Haslam spokeswoman Jennifer Donnals points out the governor has said publicly several times he is not interested in being the UT president and that the bill’s purpose is to make the board more effective in its leadership of the UT system.
Akbari says most of the calls she received in opposition came from the United Campus Workers, and as a result she wanted to make sure the bill wasn’t designed to lead to outsourcing of university jobs to a private vendor.
But the bigger sticking point for her, she acknowledges, was student membership on the board, even though the person selected for that post will no longer hold a vote.
“I was going to vote no initially when they removed the student member. Once they added the student member back I was OK with the legislation,” adds Akbari, who served as a non-voting board of trustees member when she was in college while earning her bachelor’s degree at Washington University in St. Louis.
Akbari received support from the Haslam administration this session as it reduced its supplemental budget by $144,000 to pay for the bill reducing the cost of expungement for non-violent felons who complete court diversion programs. She says that had nothing to do with her vote.
“No, that was already taken care of. And as a matter of fact, I think that really had more to do with my Senate sponsor than anything else. I never had that type of conversation with the governor or his administration, and wouldn’t,” she continues. The Senate sponsor of the bill was Senate Majority Leader Mark Norris, who carries legislation for the governor.
FOCUS Act part II
Haslam and supporters sold the measure this session as the second part of the initial FOCUS Act, which removed universities such as MTSU, TSU, University of Memphis and Tennessee Tech from Tennessee Board of Regents control and placed them under their own boards of trust.
While the governor has said those boards are working out well after only one year, House Minority Leader Craig Fitzhugh isn’t so sure.
Fitzhugh, who holds undergraduate and law degrees from UT, says, “If you like the color orange you should vote against this bill.”
He argues those boards haven’t really worked out as well as some would think, and he points to the MTSU board of trustees’ decision to give president Sidney McPhee a 15 percent pay raise recently, upping him to $400,000 from nearly $348,000. MTSU trustees said the number put McPhee in the middle of president pay rates at comparable universities.
Fitzhugh also notes problems at Tennessee Tech where the president recently backed away from a study on gliders that house refurbished engines for freight trucks. It was to be used to make an argument for repealing federal emissions standards.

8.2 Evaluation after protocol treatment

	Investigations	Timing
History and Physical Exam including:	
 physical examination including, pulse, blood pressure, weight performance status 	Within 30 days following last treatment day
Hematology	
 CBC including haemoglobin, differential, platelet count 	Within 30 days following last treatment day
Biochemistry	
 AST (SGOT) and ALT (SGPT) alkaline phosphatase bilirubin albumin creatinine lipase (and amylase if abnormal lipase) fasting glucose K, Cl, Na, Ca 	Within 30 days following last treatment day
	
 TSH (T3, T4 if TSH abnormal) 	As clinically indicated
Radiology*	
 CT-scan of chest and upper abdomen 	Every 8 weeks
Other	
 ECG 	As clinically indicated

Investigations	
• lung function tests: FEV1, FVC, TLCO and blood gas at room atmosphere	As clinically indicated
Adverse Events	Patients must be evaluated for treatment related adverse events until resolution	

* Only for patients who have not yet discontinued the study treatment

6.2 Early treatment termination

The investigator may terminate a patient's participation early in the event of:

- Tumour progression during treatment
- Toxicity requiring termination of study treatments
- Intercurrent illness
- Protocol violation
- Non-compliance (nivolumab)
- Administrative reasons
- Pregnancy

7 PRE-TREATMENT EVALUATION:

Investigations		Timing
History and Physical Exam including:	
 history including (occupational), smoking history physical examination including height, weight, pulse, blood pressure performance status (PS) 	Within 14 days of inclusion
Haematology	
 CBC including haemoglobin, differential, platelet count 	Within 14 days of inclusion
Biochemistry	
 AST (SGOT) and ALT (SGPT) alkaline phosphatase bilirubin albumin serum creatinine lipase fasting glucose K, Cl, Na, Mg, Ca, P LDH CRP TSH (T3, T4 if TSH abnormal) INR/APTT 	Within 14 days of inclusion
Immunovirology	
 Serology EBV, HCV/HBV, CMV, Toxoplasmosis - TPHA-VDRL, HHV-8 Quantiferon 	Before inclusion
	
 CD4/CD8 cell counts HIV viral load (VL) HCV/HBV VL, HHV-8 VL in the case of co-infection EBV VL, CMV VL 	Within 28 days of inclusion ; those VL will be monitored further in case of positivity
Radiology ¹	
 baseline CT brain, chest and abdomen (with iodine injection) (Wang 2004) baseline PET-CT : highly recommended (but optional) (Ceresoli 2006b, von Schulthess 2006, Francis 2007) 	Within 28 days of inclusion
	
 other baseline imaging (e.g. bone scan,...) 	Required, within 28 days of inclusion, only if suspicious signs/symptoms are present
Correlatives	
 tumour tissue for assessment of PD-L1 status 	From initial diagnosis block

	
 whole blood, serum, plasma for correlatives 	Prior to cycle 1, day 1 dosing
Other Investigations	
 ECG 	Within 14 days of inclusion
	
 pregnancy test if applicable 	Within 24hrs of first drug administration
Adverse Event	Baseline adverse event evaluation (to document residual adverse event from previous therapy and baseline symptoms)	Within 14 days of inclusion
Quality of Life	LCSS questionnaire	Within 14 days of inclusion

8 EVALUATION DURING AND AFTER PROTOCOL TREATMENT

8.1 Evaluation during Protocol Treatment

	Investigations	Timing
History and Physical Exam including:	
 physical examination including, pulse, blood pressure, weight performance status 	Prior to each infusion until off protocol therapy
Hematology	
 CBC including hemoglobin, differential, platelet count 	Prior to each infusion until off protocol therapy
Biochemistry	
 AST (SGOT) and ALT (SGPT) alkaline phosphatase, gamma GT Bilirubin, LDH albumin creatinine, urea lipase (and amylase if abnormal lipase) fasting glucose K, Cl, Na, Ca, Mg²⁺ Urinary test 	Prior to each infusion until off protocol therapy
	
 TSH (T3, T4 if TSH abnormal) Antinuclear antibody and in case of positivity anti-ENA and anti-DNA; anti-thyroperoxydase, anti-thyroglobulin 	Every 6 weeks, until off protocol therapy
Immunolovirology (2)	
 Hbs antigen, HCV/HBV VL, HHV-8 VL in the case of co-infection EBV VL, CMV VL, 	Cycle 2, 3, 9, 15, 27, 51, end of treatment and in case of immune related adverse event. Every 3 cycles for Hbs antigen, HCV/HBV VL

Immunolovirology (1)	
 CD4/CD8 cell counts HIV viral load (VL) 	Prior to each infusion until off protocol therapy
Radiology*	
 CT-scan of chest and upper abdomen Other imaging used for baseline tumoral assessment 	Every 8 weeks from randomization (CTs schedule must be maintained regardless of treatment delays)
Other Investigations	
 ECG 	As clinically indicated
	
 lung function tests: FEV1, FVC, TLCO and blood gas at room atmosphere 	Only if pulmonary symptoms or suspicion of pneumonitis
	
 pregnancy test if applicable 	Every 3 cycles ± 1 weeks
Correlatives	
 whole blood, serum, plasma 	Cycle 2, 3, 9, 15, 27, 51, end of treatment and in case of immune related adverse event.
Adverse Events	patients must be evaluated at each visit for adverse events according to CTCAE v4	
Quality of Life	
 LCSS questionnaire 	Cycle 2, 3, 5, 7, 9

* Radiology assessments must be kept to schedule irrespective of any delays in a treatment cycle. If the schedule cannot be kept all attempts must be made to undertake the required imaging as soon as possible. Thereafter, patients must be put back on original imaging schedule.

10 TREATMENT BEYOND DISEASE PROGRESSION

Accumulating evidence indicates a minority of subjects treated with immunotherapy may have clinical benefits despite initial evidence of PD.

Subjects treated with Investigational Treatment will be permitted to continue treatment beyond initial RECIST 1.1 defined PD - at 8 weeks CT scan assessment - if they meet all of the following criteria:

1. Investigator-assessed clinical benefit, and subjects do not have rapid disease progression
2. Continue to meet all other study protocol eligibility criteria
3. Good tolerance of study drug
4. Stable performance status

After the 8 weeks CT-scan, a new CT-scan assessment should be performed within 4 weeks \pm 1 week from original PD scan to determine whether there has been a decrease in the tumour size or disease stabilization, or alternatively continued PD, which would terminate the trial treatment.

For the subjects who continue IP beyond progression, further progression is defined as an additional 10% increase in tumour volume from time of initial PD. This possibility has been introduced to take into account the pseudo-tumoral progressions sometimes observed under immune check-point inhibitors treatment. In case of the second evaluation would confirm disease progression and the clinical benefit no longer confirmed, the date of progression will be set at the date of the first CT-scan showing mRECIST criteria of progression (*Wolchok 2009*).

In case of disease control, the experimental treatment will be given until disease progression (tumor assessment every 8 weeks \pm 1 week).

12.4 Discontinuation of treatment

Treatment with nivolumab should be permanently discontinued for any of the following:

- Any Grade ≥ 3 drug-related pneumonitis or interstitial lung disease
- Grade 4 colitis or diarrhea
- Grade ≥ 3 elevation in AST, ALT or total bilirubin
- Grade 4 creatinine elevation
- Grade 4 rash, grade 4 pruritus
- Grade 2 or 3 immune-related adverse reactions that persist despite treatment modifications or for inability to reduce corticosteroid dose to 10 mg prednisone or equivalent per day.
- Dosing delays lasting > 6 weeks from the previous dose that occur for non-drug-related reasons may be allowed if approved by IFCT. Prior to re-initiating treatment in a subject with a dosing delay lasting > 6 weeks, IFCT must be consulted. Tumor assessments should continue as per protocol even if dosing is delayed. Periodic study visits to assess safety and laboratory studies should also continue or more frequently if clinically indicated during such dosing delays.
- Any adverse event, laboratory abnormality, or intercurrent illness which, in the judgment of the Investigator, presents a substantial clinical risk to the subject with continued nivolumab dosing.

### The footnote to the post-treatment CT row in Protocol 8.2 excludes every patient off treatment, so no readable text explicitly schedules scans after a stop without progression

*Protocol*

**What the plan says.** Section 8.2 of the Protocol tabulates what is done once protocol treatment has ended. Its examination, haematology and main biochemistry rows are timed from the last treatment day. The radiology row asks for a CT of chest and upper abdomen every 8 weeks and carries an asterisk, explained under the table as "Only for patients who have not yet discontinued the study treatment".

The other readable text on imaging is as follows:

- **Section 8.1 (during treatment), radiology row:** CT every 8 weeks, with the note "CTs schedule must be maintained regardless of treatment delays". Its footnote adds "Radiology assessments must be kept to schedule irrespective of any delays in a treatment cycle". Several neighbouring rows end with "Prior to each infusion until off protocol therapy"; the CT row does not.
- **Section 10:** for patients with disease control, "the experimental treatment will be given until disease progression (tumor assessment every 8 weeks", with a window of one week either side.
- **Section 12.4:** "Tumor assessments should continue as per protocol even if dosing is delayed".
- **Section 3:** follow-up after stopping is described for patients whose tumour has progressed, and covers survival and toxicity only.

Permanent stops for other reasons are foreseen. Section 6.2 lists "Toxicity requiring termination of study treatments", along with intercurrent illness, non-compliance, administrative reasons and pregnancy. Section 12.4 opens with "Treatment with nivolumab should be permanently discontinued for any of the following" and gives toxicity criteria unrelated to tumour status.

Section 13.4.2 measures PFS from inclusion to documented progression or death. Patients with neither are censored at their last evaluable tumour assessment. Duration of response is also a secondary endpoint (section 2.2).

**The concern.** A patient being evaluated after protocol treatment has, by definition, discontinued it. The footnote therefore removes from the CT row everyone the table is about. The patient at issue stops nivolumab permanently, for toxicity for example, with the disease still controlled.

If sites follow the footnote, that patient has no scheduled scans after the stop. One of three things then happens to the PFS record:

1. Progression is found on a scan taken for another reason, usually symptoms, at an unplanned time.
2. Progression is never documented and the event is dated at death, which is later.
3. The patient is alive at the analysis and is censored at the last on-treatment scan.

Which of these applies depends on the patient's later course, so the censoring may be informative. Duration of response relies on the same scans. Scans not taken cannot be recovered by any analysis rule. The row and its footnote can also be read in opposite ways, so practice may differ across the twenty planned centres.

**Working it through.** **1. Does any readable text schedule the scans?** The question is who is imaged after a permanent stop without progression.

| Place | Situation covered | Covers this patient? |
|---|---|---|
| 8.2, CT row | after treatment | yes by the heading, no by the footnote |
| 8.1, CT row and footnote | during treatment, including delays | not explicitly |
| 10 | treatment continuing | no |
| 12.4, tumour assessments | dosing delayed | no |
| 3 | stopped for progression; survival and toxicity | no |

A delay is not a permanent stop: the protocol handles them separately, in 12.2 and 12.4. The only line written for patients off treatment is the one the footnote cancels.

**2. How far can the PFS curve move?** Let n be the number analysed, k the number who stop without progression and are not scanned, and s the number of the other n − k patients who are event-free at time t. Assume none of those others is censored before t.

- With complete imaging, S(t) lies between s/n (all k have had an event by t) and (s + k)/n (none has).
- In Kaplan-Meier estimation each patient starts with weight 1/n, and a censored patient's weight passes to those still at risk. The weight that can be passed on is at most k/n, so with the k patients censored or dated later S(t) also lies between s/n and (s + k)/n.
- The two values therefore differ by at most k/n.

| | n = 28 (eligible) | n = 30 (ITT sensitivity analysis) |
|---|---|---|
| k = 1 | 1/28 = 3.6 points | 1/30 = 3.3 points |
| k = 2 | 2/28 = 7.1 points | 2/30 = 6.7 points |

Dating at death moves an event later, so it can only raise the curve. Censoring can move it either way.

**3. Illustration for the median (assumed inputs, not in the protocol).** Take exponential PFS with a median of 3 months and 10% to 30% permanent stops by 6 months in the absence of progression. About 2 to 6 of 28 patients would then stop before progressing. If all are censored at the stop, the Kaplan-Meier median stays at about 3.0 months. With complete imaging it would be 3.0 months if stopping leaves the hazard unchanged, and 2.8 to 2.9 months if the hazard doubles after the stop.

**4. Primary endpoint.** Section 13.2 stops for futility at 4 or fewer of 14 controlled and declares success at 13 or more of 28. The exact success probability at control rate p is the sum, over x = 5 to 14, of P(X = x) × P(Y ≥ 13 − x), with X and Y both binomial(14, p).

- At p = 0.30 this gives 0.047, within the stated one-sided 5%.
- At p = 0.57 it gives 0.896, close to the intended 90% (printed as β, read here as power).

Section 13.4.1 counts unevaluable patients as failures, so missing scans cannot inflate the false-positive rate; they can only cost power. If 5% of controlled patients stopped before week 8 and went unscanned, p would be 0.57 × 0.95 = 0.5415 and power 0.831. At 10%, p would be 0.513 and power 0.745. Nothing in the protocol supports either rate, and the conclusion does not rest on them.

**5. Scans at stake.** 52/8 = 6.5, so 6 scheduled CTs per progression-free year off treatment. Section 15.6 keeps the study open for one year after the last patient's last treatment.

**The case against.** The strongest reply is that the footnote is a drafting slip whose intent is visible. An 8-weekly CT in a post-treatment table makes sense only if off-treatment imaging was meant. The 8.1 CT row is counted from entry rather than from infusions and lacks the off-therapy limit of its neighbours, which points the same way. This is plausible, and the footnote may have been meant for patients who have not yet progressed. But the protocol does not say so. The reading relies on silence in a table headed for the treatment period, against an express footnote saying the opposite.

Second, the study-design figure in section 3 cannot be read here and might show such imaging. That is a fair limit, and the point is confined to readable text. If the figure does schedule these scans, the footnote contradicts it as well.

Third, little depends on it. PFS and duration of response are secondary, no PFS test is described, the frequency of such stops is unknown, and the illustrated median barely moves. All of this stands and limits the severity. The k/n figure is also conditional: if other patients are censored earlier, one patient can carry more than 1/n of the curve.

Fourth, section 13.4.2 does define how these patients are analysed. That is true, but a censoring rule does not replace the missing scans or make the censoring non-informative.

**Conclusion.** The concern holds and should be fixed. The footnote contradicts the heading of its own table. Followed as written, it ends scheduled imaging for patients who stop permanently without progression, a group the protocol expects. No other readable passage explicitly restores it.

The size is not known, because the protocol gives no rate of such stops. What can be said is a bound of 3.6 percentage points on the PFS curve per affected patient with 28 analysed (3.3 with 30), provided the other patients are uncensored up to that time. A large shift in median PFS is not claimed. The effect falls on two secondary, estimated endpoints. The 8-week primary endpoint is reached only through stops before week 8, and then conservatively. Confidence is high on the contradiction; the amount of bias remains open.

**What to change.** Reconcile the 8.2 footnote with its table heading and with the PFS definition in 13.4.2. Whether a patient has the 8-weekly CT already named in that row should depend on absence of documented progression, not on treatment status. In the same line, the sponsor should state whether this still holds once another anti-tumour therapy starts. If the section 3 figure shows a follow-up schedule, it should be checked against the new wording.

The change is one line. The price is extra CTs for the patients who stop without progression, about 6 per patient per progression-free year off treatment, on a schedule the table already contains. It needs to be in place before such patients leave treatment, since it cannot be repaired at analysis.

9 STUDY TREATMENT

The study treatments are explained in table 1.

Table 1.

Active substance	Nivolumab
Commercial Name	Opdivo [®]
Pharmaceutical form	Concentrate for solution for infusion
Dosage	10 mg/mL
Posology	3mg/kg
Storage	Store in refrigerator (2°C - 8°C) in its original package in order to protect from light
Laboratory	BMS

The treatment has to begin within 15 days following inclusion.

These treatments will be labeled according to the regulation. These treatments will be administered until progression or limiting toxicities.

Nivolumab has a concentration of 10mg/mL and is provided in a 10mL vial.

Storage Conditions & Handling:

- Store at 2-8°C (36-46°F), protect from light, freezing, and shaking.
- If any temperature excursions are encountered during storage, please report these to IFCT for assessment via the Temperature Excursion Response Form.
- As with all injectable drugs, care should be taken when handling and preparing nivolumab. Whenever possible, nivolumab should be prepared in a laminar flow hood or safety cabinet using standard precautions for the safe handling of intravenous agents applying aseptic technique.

In typical House fashion, though, Rep. Gerald McCormick fired back, at least at Clemmons, saying, “It upsets me a little to hear close to personal attacks on the governor and his family.”
McCormick, a Chattanooga Republican and Realtor, says the governor assured him the UT FOCUS Act was not “some kind of plot to appoint people to give him a job.”
To be sure, the governor is probably worth more than the entire General Assembly combined and doesn’t need to work.
Nevertheless, McCormick says, “I told him if he studies hard and gets a real estate license, he can work for me.”
Half of the appointed members to the new board of trustees will have to be UT graduates. But that still ensures only five of them will be UT alumni. The others could come from Vanderbilt for all we know – and that could hurt the Vols even worse, though the Commodores have beaten them soundly the last few years.
Voting student and faculty will be appointed to one of four standing committees set up under the full board. Additionally, students and faculty will be placed on advisory boards to be set up at each UT campus. But those positions won’t hold the sway of full board members.
And between all of the separate committees and advisory councils one has to wonder where UT will find efficiency. But the biggest question is the timing. Why the rush?
The General Assembly is hoping to adjourn before the end of April, so either Haslam has his appointments set, as Holt alluded to, or he’ll be doing so in record time.
Otherwise, Tennessee taxpayers will have to pay for all lawmakers to come back to Nashville for another session. And for a governor known for pinching pennies, that isn’t efficient.
Sam Stockard is a Nashville-based reporter covering the Legislature for the Nashville Ledger, Memphis Daily News, Knoxville Ledger and Hamilton County Herald. He can be reached at firstname.lastname@example.org.